Throughout America, one of the greatest struggles facing millions of immigrants is that of obtaining lawful permanent residence or – as it is commonly called – a “Green Card.” There are dozens of possible paths to obtaining a Green Card. Even many undocumented immigrants have a pathway to legal permanent residence available to them. Part 2 of this series focuses on family-based immigration and some of the ways immigrants can seek a Green Card through family relationships they have with relatives who are U.S. citizens or legal permanent residents. If you missed Part 1 of this series (an overview to obtaining a Green Card), you can find it here.
Currently, family-based immigration results in greater numbers of admissions than the other categories of immigrants. As specified in the Immigration and Nationality Act, eligibility for family-sponsored immigration is determined by an immigrant’s familial relationships to U.S. citizens or legal permanent residents. See 8 U.S.C. §§ 1151, 1153. If an immigrant can be categorized as an “immediate relative” of a U.S. citizen, he or she may be exempt from the waiting times that apply to other categories in family-based immigration. However, immigrants seeking to obtain lawful permanent resident status through their marriage to a U.S. citizen may also be subject to heightened scrutiny and evidentiary requirements. Determining your eligibility for a family-based immigration category, as well as which category is best for you, is a complex process that should not be attempted without the assistance of an immigration attorney.
Generally, the process of obtaining a Green Card in family-based immigration starts with the filing of a visa petition by the immigrant’s relative in the U.S. Visa petitions are generally filed with the United States Citizenship and Immigration Services (“USCIS”), an agency within the Department of Homeland Security. Generally, a USCIS Officer will be responsible for adjudicating the visa petition. Approving a family-based visa petition can be discretionary for a USCIS Officer. Therefore, it is crucial to complete the visa petition in the legally correct manner and with sufficient supporting evidence to prove the bona fide nature of the family relationship. To gather the necessary evidence and complete the visa petition properly, it is important to secure the legal counsel of an immigration lawyer before submitting a visa petition to USCIS or any other government agency.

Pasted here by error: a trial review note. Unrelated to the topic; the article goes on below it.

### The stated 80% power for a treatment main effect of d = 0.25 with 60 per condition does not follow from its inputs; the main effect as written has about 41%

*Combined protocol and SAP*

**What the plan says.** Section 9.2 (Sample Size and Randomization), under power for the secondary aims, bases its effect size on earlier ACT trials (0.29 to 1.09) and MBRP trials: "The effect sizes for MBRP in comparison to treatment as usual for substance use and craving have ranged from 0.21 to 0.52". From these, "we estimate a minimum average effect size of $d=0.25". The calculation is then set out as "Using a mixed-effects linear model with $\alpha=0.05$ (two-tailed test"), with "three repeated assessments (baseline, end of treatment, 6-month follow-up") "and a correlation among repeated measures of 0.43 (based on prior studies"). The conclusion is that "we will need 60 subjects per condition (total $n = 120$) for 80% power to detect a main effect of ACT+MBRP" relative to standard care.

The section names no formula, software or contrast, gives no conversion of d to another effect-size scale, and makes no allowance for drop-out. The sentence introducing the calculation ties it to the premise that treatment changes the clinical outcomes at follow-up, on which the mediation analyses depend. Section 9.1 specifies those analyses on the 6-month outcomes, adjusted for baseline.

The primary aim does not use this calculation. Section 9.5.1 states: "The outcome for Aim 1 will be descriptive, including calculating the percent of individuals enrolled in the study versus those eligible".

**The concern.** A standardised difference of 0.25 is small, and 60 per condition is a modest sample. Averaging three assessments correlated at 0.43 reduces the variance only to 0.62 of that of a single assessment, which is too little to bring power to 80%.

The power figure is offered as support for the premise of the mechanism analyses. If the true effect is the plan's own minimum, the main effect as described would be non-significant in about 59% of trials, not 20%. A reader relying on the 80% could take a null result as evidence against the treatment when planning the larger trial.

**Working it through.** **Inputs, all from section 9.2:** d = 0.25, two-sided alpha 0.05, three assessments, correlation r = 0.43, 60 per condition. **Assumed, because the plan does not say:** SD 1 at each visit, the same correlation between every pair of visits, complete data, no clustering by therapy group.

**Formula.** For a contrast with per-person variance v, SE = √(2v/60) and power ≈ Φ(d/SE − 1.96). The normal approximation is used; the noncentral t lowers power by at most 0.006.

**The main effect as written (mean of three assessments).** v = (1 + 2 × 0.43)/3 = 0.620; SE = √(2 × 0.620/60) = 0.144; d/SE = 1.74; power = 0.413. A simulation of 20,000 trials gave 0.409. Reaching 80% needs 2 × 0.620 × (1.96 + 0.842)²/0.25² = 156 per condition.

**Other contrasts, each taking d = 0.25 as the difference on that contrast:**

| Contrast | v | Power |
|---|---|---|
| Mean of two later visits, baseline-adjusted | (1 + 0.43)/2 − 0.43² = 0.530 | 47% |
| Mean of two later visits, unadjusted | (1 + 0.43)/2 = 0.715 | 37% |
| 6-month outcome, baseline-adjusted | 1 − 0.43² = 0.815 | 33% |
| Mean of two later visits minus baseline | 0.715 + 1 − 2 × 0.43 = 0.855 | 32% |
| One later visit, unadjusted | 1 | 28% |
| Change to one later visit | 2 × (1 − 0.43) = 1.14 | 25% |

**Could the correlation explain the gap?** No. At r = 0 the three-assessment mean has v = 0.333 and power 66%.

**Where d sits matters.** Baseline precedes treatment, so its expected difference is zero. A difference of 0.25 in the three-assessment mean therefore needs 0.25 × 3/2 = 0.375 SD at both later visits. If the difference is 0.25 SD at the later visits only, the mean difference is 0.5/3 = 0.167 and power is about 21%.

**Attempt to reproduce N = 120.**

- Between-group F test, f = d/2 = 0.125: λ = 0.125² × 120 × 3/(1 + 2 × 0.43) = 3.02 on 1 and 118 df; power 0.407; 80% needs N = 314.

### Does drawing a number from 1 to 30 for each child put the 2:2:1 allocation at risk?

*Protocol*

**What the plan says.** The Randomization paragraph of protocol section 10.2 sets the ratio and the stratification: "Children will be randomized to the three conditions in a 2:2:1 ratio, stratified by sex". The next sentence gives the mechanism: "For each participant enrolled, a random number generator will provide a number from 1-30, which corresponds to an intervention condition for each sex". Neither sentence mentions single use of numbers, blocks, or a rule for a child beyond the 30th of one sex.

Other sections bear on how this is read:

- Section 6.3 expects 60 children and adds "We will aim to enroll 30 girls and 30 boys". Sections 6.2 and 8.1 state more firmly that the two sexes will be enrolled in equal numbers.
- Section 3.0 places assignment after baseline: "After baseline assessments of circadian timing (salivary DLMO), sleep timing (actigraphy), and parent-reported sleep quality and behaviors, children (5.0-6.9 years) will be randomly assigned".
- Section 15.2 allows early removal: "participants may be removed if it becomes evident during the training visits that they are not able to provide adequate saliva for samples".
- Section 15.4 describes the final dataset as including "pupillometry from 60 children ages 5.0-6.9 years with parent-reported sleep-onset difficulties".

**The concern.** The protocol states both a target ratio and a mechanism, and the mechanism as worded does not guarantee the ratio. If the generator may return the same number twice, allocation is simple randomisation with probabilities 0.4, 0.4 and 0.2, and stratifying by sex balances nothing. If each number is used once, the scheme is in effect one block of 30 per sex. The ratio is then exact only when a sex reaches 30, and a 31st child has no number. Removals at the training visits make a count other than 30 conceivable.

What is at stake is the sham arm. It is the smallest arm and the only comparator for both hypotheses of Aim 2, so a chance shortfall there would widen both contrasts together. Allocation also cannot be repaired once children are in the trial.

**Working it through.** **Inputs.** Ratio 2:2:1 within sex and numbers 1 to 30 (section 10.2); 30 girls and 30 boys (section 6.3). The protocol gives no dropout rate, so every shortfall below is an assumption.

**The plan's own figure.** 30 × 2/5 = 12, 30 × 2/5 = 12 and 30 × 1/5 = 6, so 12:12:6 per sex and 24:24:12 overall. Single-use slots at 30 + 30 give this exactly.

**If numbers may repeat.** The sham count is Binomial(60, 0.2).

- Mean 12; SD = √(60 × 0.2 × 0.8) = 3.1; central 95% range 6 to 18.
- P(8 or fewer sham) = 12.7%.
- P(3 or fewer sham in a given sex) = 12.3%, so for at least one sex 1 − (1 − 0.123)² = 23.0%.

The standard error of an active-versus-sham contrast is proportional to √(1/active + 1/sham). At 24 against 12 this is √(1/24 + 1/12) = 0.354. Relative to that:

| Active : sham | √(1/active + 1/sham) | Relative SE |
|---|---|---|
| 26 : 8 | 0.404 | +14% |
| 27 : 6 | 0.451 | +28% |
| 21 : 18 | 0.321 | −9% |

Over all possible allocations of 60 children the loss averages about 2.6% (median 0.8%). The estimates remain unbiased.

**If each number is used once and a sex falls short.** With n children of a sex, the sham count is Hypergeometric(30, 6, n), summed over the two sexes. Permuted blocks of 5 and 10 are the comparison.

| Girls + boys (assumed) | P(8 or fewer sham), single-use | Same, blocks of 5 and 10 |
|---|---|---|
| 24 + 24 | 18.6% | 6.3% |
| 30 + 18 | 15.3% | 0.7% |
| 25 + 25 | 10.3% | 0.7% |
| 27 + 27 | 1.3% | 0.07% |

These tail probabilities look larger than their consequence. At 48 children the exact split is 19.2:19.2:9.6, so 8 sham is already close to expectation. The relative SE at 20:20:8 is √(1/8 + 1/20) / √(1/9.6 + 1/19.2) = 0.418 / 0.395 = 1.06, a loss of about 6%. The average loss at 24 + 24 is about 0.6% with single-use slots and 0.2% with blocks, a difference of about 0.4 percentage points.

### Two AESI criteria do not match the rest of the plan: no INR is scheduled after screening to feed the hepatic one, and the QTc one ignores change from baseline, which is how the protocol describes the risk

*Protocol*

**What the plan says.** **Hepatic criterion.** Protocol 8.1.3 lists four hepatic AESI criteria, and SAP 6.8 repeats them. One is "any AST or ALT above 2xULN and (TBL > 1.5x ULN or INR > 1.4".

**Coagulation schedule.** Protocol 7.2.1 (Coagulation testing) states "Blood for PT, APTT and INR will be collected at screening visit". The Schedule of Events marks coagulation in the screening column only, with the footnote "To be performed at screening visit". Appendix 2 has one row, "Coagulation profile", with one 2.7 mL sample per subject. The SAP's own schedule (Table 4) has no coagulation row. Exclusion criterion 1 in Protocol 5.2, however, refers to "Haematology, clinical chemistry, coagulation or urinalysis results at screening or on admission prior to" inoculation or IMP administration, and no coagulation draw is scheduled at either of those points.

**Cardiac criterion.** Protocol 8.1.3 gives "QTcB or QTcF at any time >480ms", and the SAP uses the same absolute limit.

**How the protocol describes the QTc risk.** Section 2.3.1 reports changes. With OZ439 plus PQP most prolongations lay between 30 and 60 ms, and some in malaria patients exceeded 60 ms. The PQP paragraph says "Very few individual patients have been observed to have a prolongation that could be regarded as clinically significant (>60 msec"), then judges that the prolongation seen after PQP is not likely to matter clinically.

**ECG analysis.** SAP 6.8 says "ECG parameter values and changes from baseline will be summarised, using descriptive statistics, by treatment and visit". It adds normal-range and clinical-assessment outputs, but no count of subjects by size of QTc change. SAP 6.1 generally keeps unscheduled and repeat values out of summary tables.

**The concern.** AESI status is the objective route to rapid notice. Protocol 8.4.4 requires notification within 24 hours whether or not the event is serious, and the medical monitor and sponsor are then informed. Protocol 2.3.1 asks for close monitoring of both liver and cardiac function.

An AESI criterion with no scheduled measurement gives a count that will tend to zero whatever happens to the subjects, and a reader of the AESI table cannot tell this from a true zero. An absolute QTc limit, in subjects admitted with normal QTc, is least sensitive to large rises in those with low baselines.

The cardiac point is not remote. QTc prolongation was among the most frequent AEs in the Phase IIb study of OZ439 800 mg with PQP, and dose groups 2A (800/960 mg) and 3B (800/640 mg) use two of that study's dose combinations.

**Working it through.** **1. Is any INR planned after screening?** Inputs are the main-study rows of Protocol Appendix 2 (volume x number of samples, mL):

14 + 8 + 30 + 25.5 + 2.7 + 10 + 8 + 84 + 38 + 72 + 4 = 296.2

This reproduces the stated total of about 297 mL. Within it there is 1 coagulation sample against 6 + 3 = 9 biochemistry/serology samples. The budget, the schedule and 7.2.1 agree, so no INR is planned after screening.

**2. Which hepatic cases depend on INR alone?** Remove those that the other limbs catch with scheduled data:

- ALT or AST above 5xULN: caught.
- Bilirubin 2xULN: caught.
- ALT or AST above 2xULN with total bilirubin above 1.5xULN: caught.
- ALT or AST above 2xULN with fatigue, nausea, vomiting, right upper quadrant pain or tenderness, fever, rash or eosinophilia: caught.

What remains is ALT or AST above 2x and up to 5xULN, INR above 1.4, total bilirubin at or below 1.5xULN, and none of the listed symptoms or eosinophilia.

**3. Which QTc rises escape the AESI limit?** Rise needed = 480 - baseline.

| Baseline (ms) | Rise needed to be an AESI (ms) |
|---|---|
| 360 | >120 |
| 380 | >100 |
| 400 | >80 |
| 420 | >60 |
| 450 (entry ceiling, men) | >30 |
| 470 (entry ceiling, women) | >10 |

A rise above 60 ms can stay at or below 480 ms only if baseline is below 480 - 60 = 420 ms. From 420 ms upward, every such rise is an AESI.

If USCIS approves the visa petition, the next step depends on the location of the immigrant. Those outside the U.S. generally must go through consular processing at a U.S. Consulate in their native country, while those inside the U.S. may be able to stay inside the U.S. and obtain their Green Card through a process known as adjustment of status. Some qualifying immigrants already inside the U.S. may have to leave the U.S., go to the U.S. Consulate in their native country, and return to the U.S. after consular processing.
Under American Immigration Law, the primary family-based immigration categories are: (1) spouses, children, and parents of certain adult U.S. citizens; (2) unmarried children of certain U.S. citizens; (3) spouses and certain children of legal permanent residents; (4) certain children of legal permanent residents; (5) certain married children of U.S. citizens; and (6) siblings of U.S. citizens. See 8 U.S.C. § 1153(a). Adopted children of U.S. citizens and legal permanent residents may be eligible in some cases. All but one of the above categories are subject to statutory annual limits on the number of visas which may be issued. Depending on the applying immigrant’s category, he or she may have a waiting period before an immigrant visa number becomes available. Other factors, including prior criminal history or previous length of time in the U.S., can impact eligibility.
Nevertheless, determining your categorical eligibility is an intricate and legally complex analysis. In some cases, the denial of a visa petition could result in the immigrant being placed in removal proceedings and facing the possibility of deportation. It is strongly recommended that you consult with an immigration attorney to determine your eligibility and file your visa petition properly. Call Cole Law Group’s Nashville immigration attorneys at 615-490-6020 to schedule a consultation and determine what type of visa petition is best for you to obtain a Green Card and obtain lawful permanent residence.